The goal of the Value-Friction CX Framework is to help an organization measure customer experience across their customer journey and see where interactions fall within the six regions. By doing so with an honest assessment, you can start to focus attention on the areas where your customer experience needs work.
Each touch point has its own metrics that can help determine where it falls, however overall CX measurement still remains elusive. Newer metrics such as Value Enhancement Score can help measure the perceived value and when compared to Customer Effort Score, you can easily see if you fall outside of the ideal 1, 2 or 3 regions.
Once you have these mapped, we need to change the conversation to a value-driven one. This means reframing how we talk about metrics.
Using a customer support example, it is likely that as a part of a business review you use a chart similar to this one:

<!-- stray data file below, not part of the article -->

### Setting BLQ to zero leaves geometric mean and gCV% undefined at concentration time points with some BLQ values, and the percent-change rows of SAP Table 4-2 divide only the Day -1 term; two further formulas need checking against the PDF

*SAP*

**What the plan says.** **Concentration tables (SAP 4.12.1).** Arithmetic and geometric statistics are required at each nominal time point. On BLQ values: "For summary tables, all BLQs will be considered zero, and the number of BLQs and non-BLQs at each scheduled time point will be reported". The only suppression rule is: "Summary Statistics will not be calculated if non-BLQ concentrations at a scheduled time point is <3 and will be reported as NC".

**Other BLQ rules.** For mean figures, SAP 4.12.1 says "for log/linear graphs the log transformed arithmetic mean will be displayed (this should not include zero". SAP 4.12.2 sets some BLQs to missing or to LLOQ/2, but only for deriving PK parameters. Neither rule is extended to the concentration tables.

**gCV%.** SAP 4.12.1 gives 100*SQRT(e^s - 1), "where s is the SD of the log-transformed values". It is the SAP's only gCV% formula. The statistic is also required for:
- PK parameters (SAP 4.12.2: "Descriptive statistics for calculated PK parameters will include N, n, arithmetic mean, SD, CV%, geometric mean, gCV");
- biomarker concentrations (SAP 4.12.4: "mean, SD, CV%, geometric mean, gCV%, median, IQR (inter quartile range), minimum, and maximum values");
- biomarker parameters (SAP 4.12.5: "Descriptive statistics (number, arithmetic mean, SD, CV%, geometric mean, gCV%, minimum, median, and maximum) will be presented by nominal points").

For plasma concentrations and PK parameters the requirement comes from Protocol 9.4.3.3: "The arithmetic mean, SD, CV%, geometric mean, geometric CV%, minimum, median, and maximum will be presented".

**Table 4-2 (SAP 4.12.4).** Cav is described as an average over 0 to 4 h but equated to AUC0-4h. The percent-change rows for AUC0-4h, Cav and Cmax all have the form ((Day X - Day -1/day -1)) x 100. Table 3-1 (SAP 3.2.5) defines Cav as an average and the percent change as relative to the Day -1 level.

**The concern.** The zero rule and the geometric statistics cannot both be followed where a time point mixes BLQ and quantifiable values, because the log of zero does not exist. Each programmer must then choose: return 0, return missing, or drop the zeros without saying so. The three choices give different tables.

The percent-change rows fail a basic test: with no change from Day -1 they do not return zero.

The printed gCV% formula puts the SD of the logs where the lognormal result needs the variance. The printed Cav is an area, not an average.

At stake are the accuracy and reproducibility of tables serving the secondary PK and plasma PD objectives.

This example is very internal performance-centric. It tells us how the team is doing against internally defined goals, but it tells us very little about what the customer actually experiences. (CSAT might tell us whether a customer was satisfied with an answer, but not whether the experience of getting that answer was fantastic or frustrating.)
What if we altered this chart to also focus on the customer experience? Using the data, surveys, insights, etc. (like Voice of Customer) that we gather across the business, what can we tell about the customer experience as it relates to the agent performance metrics?
As an example, Let’s look at reducing the average call time from 25 mins to 10 mins. Within the Value-Friction Framework, this would be a reduction in friction to get what you want: An average expected experience in region one. You are more operationally efficient.
However, what if your data tells you that customers value empathy and accuracy over speed? If your feedback has comments such as: “the agent was terse,” or “I didn’t feel like the agent wanted to listen,” the friction might be lower, because of the fast AHT, but the value has decreased the experience into region six. You have missed an opportunity to engage with your customer. So even though your scorecard is green, your customer experience is not.
Measuring customer experience requires combining the insights with the metrics.
The outcome will look something like this: